Adventures of Captain Marvel-Review
By Rachel Bellwoar
Considered to be the first comic book superhero movie, Adventures of Captain Marvel was a twelve-part serial with a weekly theatrical release. Initially planned as a Superman serial, Republic Pictures was unable to afford the rights to the character and chose Captain Marvel instead.
Some confusion over the hero today may come from his sharing names with Captain Marvel soon to be played by Brie Larson in 2019. This serial’s Captain Marvel laid claim to the name first, but eventually, lawsuits spurred a name change to Shazam. A Shazam movie has been planned for 2019 as well.
With great power comes great responsibility, and usually one bad decision to land you with power in the first place. For the members of the Malcolm Archaeological Expedition, their mistake was entering a crypt that was said to be cursed to learn the secret of the Scorpion. They get their wish and the statue inside, but one thing they don’t plan on is the Scorpion, who wants the statue back and dresses like an executioner.
As the Scorpion comes to tell us almost every episode, the reason the statue’s a big deal is it doubles as a weapon that can turn objects into gold. Each of the statue’s claws (did I forget to mention the statue’s a scorpion?) holds a lens, so instead of destroying the invention, each member of the expedition takes a lens for safe keeping. As the Scorpion tries to locate the lenses, Billy Batson tries to discover who the Scorpion is, while getting a handle on his new powers as the hero, Captain Marvel. Whenever he says the word, “Shazam!” Billy (actor, Frank Coghlan Jr.) transforms into his alter ego (actor, Tom Tyler), and so goes the rest of the series.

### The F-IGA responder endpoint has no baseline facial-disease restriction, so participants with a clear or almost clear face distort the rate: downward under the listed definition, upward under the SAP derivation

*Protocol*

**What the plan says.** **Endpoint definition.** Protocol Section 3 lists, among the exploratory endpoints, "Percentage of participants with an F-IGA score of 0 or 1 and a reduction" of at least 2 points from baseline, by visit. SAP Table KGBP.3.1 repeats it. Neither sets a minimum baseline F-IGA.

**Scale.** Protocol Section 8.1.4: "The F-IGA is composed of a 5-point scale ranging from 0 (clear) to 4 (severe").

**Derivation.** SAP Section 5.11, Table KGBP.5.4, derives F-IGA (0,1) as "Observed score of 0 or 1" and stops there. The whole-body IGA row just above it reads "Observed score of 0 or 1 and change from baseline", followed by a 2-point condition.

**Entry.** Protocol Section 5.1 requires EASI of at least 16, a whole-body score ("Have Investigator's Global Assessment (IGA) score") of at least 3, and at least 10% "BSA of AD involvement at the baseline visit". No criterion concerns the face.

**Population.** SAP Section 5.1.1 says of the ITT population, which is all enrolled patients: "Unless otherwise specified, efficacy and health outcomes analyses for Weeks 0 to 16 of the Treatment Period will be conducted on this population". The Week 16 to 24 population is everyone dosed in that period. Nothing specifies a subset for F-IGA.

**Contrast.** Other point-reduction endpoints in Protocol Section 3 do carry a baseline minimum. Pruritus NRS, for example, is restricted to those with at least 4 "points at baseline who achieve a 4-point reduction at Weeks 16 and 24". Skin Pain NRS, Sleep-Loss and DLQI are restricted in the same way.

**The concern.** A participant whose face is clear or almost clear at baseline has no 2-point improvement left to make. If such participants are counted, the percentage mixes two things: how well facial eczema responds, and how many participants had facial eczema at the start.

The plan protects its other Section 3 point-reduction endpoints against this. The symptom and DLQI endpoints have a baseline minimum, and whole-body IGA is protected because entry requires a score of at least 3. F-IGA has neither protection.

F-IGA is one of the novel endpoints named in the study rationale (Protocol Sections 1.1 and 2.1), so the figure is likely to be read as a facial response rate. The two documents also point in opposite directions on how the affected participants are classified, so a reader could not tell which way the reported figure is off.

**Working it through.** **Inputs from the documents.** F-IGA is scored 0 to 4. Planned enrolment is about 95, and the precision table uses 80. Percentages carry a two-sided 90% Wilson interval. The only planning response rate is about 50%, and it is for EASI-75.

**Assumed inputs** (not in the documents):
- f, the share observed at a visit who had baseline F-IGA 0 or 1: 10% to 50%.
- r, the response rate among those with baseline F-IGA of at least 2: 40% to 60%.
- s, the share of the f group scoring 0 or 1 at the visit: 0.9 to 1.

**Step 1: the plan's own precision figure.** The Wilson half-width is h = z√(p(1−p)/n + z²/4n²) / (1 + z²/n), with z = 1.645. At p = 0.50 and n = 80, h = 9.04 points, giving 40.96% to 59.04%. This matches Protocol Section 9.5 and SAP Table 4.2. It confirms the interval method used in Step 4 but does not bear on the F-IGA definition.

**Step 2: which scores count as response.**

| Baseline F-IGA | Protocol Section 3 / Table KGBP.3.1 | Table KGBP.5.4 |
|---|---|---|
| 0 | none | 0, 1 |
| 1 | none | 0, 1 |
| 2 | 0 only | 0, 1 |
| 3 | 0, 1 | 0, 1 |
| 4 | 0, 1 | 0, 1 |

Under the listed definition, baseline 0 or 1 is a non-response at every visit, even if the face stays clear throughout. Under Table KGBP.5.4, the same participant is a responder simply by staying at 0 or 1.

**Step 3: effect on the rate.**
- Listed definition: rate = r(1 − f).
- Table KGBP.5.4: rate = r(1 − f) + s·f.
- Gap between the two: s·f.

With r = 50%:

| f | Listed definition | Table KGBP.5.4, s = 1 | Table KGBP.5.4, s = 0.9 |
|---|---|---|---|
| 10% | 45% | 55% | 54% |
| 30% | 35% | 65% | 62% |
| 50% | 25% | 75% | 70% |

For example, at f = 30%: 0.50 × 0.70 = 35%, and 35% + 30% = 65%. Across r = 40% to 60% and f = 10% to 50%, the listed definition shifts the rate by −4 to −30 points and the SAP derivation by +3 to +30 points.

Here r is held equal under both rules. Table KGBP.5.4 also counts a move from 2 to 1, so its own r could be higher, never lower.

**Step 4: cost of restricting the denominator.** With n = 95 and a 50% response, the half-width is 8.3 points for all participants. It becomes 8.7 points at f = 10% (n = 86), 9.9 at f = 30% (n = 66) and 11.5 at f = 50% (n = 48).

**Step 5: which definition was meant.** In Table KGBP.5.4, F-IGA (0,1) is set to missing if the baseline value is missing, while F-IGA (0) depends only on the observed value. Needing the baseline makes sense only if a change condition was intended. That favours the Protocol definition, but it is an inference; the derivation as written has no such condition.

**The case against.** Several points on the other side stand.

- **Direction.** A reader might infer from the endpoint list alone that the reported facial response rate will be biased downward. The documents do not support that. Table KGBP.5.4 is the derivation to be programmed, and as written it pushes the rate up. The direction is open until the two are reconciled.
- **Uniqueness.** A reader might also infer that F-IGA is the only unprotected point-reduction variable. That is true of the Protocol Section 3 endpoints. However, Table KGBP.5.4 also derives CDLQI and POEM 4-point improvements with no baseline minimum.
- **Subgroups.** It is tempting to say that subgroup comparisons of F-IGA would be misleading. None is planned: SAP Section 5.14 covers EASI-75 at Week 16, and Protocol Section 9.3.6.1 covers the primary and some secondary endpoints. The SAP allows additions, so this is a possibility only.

Originally airing in 1941, this serial holds up incredibly well, and the dated elements serve to make it more endearing, like the villains who can’t remember Captain Marvel’s bulletproof. Captain Marvel flies like a flying squirrel glides, and it’s a good thing their secretary, Betty, recovers quickly from getting knocked out. Barely an episode goes by that she’s not unconscious.
There are classic booby traps, one INCREDIBLE butler throwdown (Alfred, meet your match), and Billy Batson isn’t always outshone by his secret identity. Besides every episode ending on a cliffhanger, the series is extremely well-plotted to keep the momentum going for twelve weeks. The photos used for the recaps are worth mentioning, that’s how deep they’re in-character, and how dedicated everyone is to making a good picture. That’s why Captain Marvel endures today.
Every member of the expedition acts suspicious of being the Scorpion, but somehow they avoid turning on each other. For a while, I was concerned the end game was moving towards something racist (Captain Marvel is guilty of whitewashing), but ultimately the message is suspicions born of racism are erroneous.
Recently released on DVD by Kino Lorber, bonus content includes a booklet essay by Screen Crush editor-in-chief, Matt Singer, and audio commentaries for every episode. Standouts include an episode dedicated to stunt man, David Sharp, and a special guest commentary by William Witney’s son, J.D. Witney (William Witney being the co-director of Captain Marvel with John English). The hosts of the podcast, Comic Geek Speak, come closest to sharing my reactions, and Tom Weaver, who oversaw putting the commentaries together, continues to mine new points of discussion in his closing comments for the final chapter.
Much like sixties TV Batman (the success of which prompted theaters to unearth old serials for screenings), The Adventures of Captain Marvel is a fantastic entry point for young fans and a transportive evening for adults, with the power of “Shazam” on their side.